But again - there is no alternative to the above listed OEM inks if longevity matters.
 

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There is another effect which can be observed in this test - the optical brighteners are fading as fast as the regular inks.

This is a spectral plot of a paper white patch

OBA-1.jpg


Look at the left side at the wavelength of 430 nm, there is a spike up to a reflection of 1.1 or 1.2 - the red or violet curves. These show the paper response under different levels of UV light - measurement conditions M0 or M1.

The same patch looks like this after the exposure of 12 days

OBA-2.jpg


The red and violet curves have dropped to about 0.9 , most of the UV effect is gone , the green line shows the paper response without any OBA effect.

And how much difference does this make numerically :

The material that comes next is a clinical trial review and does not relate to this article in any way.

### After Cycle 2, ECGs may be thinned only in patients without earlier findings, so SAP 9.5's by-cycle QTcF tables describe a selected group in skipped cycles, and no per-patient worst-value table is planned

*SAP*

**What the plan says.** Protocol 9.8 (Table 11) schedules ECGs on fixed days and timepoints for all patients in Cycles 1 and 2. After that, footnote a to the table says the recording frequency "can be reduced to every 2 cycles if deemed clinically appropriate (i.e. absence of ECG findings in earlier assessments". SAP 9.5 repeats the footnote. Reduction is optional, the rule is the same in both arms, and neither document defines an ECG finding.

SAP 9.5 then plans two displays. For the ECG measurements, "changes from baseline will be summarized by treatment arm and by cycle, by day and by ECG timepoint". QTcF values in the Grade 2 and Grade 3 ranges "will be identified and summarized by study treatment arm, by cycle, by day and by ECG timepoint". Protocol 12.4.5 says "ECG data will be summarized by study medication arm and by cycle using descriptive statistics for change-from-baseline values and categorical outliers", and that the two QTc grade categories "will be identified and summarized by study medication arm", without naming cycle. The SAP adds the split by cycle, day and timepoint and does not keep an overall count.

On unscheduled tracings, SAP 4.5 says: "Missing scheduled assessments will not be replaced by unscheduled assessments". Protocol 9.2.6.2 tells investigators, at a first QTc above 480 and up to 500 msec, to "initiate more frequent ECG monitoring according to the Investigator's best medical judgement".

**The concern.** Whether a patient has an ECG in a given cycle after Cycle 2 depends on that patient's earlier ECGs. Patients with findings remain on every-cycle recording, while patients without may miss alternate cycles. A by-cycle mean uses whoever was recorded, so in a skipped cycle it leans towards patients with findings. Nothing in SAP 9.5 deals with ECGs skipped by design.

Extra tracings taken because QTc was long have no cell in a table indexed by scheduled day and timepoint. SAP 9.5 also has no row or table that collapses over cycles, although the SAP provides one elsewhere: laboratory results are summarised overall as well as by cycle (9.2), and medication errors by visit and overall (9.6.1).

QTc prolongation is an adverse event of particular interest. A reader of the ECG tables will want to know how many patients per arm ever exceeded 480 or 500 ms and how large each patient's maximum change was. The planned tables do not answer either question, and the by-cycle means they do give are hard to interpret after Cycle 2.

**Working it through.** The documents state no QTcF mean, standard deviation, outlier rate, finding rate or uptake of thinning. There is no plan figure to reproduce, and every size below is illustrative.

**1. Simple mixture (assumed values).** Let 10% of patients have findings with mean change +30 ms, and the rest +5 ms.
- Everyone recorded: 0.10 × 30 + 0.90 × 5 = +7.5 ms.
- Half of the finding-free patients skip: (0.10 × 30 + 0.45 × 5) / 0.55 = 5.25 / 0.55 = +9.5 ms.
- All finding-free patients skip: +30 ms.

OBA-3.jpg


There is a delta E of 6.7 for the paper white point before and after outside exposure, the luminance is just affected by a difference of 1.5, but the b-color value changed from -10.73 to -4.41 , that is a shift from a clear blue-white to an almost neutral white, and this is directly visible. This directly shows the problem with profiling when the paper white point is shifting around over time that much.
 
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BornHappy

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Ink stained Fingers,​

This is really interesting thread. And seems one knows what he is doing.
Just not all is easy to grasp for newbie like me.

Would these inks you mention be compatable for any Canon Bubble Jet?
(I got old lady, Canon ImagePROGRAPH PFI-600 plotter., (nozzles are 4p.. size) And in search for +/-good lasting bottle inks for printing on canvas and photopaper.

Also,
Have you heard of Ukrainian inks DCTeck and WWM ? They are cheap.
I found this article seems shady, but its says DCteck is ok ink, WWM not.